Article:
Before last Wednesday, the Capitol had not been breached since the burning of Washington by the British Army in 1814Flikr/Ted Eyton

Before the 6th January, I had assumed that the Capitol was one of the most secure buildings in the world. Before last Wednesday, that building – the pride and prestige of America and the symbol of its vibrant democracy – had not been breached since the burning of Washington by the British Army in 1814. Before then, the Confederate flag had never been within the walls of the Capitol, not even during the darkest days of the Civil War. But on the 6th of January, America faced probably its biggest security crisis since 9/11. It was, in every sense, unprecedented.

Why was the Capitol not protected from a known threat? How could such a monumental breach have been allowed to occur? This was hardly unexpected; it was foreseeable and foreseen. Large groups of Trump supporters had been vocal about their intentions to descend on the Capitol on the 6th of January in order to prevent the certification of the electoral college, fuelled by debunked conspiracy theories about Vice President Pence’s ability to overturn the results. During Black Lives Matter protests last summer, the Capitol was surrounded by armed guards for its protection, ready to deploy any degree of violence necessary. Yet, on the 6th of January, in the face of such an egregious and planned act of domestic terrorism, mistake after mistake was made.

“Why was the Capitol not protected from a known threat?”

No comparison can be drawn between the acts of terrorism that occurred on Wednesday and the protests of last summer. However, an acknowledgement of the racial double standards at play must be made. Nothing embodies ‘white privilege’ more than the entitlement and audacity to waltz into the Capitol building, to sit in Nancy Pelosi’s chair, and to steal her property. Biden himself acknowledged this, commenting that “no one can tell me that if it had been a group of Black Lives Matter protesters yesterday that they wouldn’t have been treated very differently than the mob that stormed the Capitol”. It is impossible to escape the conclusion that law enforcement officials in the District of Columbia were more willing to use force in order to secure a photo op for Trump outside St John’s Church than they were to protect the very symbol of American democracy from attack.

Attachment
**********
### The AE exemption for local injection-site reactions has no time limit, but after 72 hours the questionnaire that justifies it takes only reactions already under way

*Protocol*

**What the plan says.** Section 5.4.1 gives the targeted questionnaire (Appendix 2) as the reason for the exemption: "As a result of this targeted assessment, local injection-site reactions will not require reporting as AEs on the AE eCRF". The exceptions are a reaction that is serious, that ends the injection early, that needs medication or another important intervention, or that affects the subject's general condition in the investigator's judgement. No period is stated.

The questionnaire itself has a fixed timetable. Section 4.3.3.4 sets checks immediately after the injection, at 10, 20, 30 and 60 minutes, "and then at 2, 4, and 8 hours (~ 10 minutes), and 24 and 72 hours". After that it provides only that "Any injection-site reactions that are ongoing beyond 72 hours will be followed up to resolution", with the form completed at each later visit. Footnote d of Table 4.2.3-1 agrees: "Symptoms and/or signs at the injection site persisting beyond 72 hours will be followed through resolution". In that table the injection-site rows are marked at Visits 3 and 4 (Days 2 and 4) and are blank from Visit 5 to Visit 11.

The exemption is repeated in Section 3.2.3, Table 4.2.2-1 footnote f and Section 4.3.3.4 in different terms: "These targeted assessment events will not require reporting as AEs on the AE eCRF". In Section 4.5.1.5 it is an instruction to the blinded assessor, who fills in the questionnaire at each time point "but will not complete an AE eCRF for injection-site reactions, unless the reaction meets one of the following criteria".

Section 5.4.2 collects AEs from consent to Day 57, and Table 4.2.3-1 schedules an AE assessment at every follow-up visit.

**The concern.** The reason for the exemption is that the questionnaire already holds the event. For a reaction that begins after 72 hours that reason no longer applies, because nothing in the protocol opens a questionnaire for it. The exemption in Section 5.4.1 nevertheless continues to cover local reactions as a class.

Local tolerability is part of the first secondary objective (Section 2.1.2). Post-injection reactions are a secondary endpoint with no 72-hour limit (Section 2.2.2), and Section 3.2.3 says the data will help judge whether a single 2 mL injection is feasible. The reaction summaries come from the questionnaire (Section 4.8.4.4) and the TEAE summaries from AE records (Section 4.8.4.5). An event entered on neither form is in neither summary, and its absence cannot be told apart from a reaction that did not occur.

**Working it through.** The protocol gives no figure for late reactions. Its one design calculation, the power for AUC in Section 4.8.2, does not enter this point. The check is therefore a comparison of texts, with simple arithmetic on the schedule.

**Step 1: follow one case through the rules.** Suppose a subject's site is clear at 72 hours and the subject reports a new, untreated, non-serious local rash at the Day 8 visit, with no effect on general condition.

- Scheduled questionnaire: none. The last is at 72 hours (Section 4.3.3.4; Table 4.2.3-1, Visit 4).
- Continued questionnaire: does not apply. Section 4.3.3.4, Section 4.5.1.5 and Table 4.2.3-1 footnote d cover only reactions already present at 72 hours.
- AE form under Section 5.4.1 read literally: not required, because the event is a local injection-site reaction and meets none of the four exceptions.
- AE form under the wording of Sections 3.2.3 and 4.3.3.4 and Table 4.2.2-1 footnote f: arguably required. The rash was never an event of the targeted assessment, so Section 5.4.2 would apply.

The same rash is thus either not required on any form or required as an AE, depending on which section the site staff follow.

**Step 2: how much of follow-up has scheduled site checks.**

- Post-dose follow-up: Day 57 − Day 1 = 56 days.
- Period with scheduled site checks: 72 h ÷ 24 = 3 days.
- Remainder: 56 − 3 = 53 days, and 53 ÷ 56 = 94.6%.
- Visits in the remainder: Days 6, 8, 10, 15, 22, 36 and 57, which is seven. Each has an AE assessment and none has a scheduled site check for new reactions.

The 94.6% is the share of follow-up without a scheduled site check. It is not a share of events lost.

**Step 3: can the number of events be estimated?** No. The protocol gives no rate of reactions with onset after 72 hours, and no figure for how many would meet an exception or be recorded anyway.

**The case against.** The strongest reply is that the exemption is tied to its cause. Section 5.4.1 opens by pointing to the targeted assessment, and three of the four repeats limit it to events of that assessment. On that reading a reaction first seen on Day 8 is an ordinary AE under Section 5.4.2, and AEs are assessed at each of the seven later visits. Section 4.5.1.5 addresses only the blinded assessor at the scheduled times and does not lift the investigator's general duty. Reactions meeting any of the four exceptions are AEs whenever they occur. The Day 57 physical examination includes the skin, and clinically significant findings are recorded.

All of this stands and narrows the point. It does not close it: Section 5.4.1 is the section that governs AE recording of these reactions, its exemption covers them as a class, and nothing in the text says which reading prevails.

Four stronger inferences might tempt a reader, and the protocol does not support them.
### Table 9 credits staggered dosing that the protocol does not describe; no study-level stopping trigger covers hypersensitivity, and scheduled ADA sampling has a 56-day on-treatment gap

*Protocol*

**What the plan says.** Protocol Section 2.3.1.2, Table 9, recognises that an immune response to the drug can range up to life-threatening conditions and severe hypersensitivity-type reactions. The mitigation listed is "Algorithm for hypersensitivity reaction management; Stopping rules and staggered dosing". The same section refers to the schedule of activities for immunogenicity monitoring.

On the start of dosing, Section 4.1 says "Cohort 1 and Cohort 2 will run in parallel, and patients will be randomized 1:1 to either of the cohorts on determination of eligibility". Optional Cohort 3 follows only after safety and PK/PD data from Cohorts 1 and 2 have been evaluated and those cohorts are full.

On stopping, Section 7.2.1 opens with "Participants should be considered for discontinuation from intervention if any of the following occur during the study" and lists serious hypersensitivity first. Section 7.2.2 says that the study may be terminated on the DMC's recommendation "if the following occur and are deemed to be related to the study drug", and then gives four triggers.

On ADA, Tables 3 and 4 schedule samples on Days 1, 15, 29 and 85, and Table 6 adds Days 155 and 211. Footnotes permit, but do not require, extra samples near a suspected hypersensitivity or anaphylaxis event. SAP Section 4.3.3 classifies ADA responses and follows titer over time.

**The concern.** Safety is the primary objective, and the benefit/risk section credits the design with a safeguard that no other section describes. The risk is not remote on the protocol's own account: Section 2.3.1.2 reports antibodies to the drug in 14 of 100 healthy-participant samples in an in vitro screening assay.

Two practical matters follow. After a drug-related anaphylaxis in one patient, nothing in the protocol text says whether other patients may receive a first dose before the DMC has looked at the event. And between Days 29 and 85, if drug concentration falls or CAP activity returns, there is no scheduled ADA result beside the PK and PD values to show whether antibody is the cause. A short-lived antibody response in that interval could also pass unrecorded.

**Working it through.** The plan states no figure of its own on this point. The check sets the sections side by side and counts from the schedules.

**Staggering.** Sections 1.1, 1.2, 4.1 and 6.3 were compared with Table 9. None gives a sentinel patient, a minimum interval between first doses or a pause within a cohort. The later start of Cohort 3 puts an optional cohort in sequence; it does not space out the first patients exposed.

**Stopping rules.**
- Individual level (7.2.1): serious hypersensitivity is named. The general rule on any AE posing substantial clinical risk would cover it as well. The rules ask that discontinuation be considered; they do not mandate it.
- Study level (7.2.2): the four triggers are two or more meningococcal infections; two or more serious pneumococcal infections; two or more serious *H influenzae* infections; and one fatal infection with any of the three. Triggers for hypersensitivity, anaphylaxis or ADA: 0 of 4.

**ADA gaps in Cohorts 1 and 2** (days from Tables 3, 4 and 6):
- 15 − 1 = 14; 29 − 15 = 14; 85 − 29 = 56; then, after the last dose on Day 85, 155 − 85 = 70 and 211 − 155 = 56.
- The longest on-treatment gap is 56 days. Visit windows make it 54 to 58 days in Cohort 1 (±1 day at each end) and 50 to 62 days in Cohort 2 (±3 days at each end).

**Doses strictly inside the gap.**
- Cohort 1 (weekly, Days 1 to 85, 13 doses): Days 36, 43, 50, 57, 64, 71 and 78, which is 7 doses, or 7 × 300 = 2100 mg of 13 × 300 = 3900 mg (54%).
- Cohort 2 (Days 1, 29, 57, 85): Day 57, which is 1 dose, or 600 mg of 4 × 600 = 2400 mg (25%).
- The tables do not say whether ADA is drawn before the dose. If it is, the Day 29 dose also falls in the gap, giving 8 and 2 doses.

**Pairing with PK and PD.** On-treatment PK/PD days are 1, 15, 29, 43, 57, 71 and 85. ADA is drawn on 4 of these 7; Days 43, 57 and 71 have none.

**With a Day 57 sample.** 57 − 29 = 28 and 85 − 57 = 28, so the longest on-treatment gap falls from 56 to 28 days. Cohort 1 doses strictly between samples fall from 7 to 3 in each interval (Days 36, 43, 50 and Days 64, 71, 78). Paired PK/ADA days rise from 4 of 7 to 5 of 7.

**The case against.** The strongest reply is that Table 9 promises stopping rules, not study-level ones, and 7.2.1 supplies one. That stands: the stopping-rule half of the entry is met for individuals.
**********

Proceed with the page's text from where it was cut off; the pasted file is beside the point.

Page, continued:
Alongside hypocrisy from American law enforcement, there is a similar double standard implicit in the behaviour of the Trump supporters who marched upon the Capitol. Last summer, fanatical support of the police was a defining characteristic of Trumpism. Slogans like ‘Back the Blue’ and ‘Blue Lives Matter’ were utilised in opposition to the Black Lives Matter movement. Trump supporters fought to defend America’s police force from accusations of racism and brutality. They rallied around images of police officers injured in the line of duty and proclaimed a deep affinity with America’s police.

“It was never ‘Blue Lives’ that mattered to Trump’s base. It was the preservation of white supremacy.”

The least orderly episode in recent decades of American history was initiated by Trump and the Republican Party. Five people were killed in the insurrection by seditionists, and one of them was a police officer; Brian Sicknick was struck over the head with a fire extinguisher by Trump’s most fervent supporters. ‘Blue Lives Matter’ was, for the most part, a dog-whistle. It was never ‘Blue Lives’ that mattered to Trump’s base. It was the preservation of white supremacy.

In his inaugural address four years ago, Trump described the state of the nation, after eight years of Obama, as “American carnage”. George W. Bush, sitting in the audience, allegedly watched the speech in horror; “that was some weird shit”, he whispered to Hillary Clinton. Far from making America great again, Trump has brought about his vision of American carnage; the shit that Bush saw in 2017 has only become weirder. Trump incited his supporters to sack the Capitol, to put right the “theft” of the election. Rudy Giuliani urged for “trial by combat”. Trump told them – the killers of Brian Sicknick – that they were “very special” and, according to those present, was “borderline enthusiastic” as he watched events unfold.


Mountain View

Storming the Capitol: the view from Ancient Rome

Much of the Republican Party – Trump’s supine enablers for four years – was complicit in the violence. If the likes of Ted Cruz, Josh Hawley, and Kevin McCarthy had been upfront with the American public about the fact that Trump lost the election, this never would have happened. None of this was unpredictable; none of this should come as a surprise. What the world witnessed in horror on the 6th of January – the disintegration of ‘law and order’ and the killing of a police officer – was the natural conclusion of Trumpism.